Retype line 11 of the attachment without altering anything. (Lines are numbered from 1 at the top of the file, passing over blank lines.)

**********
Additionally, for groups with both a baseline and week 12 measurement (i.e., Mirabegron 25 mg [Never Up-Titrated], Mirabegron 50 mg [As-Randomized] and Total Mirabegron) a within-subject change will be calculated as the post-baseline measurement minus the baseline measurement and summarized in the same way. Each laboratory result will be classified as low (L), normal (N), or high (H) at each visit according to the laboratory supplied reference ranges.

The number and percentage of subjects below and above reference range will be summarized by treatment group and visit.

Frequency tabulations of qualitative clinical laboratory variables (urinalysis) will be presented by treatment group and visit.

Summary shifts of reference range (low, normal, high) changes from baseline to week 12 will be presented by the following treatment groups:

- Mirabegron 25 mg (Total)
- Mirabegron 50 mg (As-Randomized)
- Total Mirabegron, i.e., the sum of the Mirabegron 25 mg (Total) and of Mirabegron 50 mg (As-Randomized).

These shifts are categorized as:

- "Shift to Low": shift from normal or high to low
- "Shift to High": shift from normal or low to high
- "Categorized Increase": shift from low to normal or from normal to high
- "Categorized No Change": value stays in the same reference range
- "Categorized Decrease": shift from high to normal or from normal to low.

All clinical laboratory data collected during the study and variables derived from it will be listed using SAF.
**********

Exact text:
- "Categorized Increase": shift from low to normal or from normal to high